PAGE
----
Look at your garden for quite a while before doing anything; get a compass and watch where the sun hits it. Most people aren’t aware where north is in their garden but it’s vital because if you’re going to plant something that likes sun and you place it in the north bit, it won’t grow.

How do you make even the tiniest plot a beautiful garden?

Understand your ground and grow plants that will like the type you’re in. I had an email from a lady in Scotland recently who said ‘I can’t grow this and and I can’t grow that but I can grow primulas like you wouldn’t believe!’ I emailed her back, saying ’I’m so envious, because I’m down in Hampshire and my ground is chalky and dry, I can’t grow Candelabra primulas and I hate you!’ She filled my heart with joy.

What impact do you think you’ve had on gardening in this country?

I hope I’ve encouraged people to have a go. Gardening is the sharp end of conservation. We all need to look after our own little bit. People think, ‘What can I do apart from turn the light off?’ Look after your little patch, grow some veg and don’t be put off when something doesn’t work the first time. There’s usually a reason why, because plants want to grow. It’s up to us not to get in the way.

You’re portrayed as being quite friendly with the Queen. Is that true and what unexpected things do you talk about?

We are acquainted. She knows who I am. I’ve sat next to her at lunch a couple of times and the conversation is very rangy and very interesting and I’ve a lot of time for her.

My first encounter was in 1985. I did a garden for the Chelsea Flower Show, which had vegetables growing in it, and when she came around she said ‘your onions are very small’. I said ‘Oh, I’m sorry’ and she replied ‘No, I like them small. When they’re big, they taste of nothing at all’.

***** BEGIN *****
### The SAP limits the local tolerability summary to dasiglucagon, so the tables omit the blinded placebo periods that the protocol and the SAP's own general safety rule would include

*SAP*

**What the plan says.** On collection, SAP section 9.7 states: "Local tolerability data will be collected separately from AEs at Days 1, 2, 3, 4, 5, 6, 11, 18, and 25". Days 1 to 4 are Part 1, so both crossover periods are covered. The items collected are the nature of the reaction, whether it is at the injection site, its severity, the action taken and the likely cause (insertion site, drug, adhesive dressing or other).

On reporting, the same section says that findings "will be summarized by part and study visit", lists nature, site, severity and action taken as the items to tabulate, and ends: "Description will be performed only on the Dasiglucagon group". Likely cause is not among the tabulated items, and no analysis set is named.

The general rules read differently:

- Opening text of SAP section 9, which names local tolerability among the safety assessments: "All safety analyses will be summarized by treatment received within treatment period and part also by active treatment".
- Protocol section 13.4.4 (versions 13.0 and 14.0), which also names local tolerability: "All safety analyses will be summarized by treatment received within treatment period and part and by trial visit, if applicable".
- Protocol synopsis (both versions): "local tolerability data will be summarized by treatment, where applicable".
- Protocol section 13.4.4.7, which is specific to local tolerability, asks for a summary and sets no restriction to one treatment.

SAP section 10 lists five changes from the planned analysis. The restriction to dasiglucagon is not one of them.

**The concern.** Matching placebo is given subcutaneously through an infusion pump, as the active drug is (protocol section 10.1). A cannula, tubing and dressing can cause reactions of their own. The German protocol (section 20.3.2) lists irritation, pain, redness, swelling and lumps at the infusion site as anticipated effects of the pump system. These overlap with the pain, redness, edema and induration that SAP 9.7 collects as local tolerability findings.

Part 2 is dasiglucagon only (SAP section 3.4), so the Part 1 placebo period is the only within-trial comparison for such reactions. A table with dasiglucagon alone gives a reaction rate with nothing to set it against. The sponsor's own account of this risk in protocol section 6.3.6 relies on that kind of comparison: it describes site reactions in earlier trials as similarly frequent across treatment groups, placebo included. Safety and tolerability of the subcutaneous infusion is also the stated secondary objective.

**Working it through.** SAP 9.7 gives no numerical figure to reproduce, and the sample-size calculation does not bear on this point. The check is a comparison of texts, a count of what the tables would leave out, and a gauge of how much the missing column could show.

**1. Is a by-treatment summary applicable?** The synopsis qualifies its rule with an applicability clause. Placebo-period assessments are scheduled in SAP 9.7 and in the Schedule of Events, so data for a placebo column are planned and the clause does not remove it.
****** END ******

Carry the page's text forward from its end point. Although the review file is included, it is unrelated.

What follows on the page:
Fast forward to 2014 and I did another garden at Chelsea called From The Moors To The Sea to celebrate my 50 years in gardening and 50 years of Britain in Bloom. I showed her my garden and she said ‘your boulders are very large’. I thought we’d come a long way!

Is it true you enjoy bell ringing and what’s the appeal?

My mum and dad were bell ringers and, when I was 12, I started ringing the bells in the parish church [Alan grew up on the edge of Ilkley Moor in Yorkshire]. These days I ring two or three times a year and I suppose there’s a degree of sentimentality about it.

Most people retire to spend more time in the garden. What will you do?

I won’t retire, if I’m allowed to carry on. I want to pace it a bit more now, though, because I’ve got four grandchildren – two boys and two girls, aged two, three, four and five – and they only live ten minutes away.

They keep me on my toes, or on my back! They’re great fun and I don’t want to miss it. Any programme proposal that starts with ‘travels the length and breadth…’ No! On my death bed I won’t be saying, ‘I wish I’d made that series about x’. You have to get that balance right and I’m going to strive a bit harder.

Do you still get lots of letters from amorous women?

I still get letters and cards, though not tons. They’re quite harmless and very nice. I can’t take it seriously because the moment you do, you start pulling a Daniel Craig pout.

Secrets of the National Trust is on Channel 5. See listings for details